Rights group: Turkey newspaper case 'mockery of justice'

Turkish army soldiers stand guard outside a court where a trial of journalists and staff from the Cumhuriyet newspaper, accused of aiding terror organizations, resumed, in Silivri, Turkey, Monday, Sept. 11, 2017. The trial against journalists and staff from Cumhuriyet newspaper staunchly opposed to President Recep Tayyip Erdogan continues in Istanbul, a case that has added to concerns over rights and freedoms in Turkey. (AP Photo/Emrah Gurel)

ISTANBUL - A media advocacy group has accused Turkey's president of trying to silence the country's main opposition newspaper and free press as the second hearing of a trial against staff members of the paper began.

Christophe Deloire, the secretary general of Reporters Without Borders, has called the case against pro-secular Cumhuriyet newspaper "a mockery of justice." Deloire spoke to The Associated Press on Monday outside a prison on the outskirts of Istanbul where five Cumhuriyet staff members are being held in pre-trial detention.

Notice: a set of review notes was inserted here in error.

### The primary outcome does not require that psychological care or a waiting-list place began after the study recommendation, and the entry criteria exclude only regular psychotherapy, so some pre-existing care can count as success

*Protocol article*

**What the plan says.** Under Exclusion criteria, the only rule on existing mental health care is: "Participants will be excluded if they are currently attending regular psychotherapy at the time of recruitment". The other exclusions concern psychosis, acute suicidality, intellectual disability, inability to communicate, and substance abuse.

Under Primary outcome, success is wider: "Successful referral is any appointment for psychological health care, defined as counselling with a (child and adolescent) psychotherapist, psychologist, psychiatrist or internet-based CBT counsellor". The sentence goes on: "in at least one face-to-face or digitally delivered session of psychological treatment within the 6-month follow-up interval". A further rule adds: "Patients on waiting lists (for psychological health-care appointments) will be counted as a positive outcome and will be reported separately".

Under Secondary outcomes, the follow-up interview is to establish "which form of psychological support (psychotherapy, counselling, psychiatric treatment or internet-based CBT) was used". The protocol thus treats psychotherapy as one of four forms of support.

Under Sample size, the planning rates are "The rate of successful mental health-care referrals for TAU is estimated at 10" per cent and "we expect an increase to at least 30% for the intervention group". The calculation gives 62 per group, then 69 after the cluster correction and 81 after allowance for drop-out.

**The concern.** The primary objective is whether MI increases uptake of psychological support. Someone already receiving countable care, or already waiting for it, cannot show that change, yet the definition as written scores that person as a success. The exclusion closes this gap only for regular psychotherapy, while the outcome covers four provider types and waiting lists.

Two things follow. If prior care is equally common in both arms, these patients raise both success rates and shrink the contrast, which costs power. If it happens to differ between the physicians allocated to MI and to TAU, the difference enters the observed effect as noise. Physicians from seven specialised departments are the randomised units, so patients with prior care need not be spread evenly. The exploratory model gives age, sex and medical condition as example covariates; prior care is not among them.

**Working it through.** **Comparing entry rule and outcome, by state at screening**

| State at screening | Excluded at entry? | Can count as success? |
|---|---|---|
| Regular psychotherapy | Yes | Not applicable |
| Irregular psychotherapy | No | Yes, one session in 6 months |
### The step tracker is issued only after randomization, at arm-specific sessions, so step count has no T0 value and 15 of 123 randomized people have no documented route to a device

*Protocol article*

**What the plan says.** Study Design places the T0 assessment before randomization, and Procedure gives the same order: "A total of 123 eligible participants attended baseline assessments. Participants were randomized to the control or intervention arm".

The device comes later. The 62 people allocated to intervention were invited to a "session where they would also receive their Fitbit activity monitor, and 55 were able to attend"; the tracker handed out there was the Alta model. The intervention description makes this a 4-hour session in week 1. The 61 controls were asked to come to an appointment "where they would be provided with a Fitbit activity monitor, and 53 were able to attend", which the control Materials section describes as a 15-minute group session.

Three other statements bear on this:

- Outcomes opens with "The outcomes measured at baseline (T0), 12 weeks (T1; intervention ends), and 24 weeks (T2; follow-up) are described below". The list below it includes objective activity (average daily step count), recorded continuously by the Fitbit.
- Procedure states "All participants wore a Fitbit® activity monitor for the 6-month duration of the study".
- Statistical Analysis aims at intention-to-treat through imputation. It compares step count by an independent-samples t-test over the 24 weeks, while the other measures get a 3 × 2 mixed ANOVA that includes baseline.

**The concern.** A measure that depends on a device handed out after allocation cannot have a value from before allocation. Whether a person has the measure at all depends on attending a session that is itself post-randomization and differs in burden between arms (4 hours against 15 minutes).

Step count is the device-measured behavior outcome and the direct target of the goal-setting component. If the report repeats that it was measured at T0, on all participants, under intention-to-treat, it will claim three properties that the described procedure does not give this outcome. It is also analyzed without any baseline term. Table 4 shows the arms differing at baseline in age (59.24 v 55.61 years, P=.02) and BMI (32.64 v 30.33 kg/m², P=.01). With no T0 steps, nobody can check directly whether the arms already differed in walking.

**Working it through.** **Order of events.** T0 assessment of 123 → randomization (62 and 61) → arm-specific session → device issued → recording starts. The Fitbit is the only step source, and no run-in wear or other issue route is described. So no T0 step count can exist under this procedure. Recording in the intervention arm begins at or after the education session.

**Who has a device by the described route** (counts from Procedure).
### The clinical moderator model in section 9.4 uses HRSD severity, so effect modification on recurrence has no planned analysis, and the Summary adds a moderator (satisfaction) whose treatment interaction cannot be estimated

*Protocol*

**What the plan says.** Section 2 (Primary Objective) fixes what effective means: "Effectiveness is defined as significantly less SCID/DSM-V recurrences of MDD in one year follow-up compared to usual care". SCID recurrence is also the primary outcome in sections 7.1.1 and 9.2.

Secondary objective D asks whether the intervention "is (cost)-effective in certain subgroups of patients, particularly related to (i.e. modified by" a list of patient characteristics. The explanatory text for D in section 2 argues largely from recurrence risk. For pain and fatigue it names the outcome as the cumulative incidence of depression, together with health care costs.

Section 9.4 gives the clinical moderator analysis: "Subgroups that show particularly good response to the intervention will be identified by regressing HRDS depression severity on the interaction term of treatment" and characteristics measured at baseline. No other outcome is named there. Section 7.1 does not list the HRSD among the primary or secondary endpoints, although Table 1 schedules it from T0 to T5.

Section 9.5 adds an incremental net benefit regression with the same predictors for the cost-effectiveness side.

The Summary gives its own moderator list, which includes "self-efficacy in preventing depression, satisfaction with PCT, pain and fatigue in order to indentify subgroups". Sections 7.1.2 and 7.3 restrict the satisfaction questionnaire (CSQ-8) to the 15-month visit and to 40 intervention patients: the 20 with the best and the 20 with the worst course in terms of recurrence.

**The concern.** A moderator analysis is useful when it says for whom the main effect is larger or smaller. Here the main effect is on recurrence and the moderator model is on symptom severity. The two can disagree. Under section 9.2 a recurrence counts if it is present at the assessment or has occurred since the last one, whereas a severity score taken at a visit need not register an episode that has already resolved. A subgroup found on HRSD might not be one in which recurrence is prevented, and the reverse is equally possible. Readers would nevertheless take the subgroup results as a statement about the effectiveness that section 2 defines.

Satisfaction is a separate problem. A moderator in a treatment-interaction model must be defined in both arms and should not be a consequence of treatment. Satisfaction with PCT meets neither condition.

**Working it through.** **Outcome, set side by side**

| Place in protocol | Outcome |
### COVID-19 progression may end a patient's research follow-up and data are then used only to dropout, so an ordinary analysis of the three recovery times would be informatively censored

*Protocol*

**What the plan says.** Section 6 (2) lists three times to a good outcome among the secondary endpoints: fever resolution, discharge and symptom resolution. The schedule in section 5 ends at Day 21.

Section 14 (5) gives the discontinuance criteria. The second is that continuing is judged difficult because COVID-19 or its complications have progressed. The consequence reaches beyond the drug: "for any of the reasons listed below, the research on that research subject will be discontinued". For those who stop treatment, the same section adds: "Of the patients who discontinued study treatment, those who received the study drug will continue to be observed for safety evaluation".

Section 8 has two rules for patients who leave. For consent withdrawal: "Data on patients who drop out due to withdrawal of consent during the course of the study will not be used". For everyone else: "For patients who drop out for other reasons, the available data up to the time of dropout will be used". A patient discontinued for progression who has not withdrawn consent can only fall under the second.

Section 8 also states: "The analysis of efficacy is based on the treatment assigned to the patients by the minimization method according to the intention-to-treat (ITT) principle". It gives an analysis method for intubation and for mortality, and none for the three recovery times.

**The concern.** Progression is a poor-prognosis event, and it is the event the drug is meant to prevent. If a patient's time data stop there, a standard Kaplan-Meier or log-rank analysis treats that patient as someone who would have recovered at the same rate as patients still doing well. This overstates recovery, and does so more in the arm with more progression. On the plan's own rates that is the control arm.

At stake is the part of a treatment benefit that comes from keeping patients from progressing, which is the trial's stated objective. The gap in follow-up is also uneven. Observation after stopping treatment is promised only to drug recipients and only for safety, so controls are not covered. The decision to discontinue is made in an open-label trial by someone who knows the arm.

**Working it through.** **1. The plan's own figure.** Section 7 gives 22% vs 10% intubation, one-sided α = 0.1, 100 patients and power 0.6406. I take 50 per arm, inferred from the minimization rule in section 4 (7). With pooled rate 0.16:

Prosecutors have charged 19 staff members from the paper with allegedly aiding terror organizations, including Kurdish militants, a far-left group and the network of U.S.-based cleric Fethullah Gulen, who the government blames for a failed coup last year. Gulen denies any involvement.


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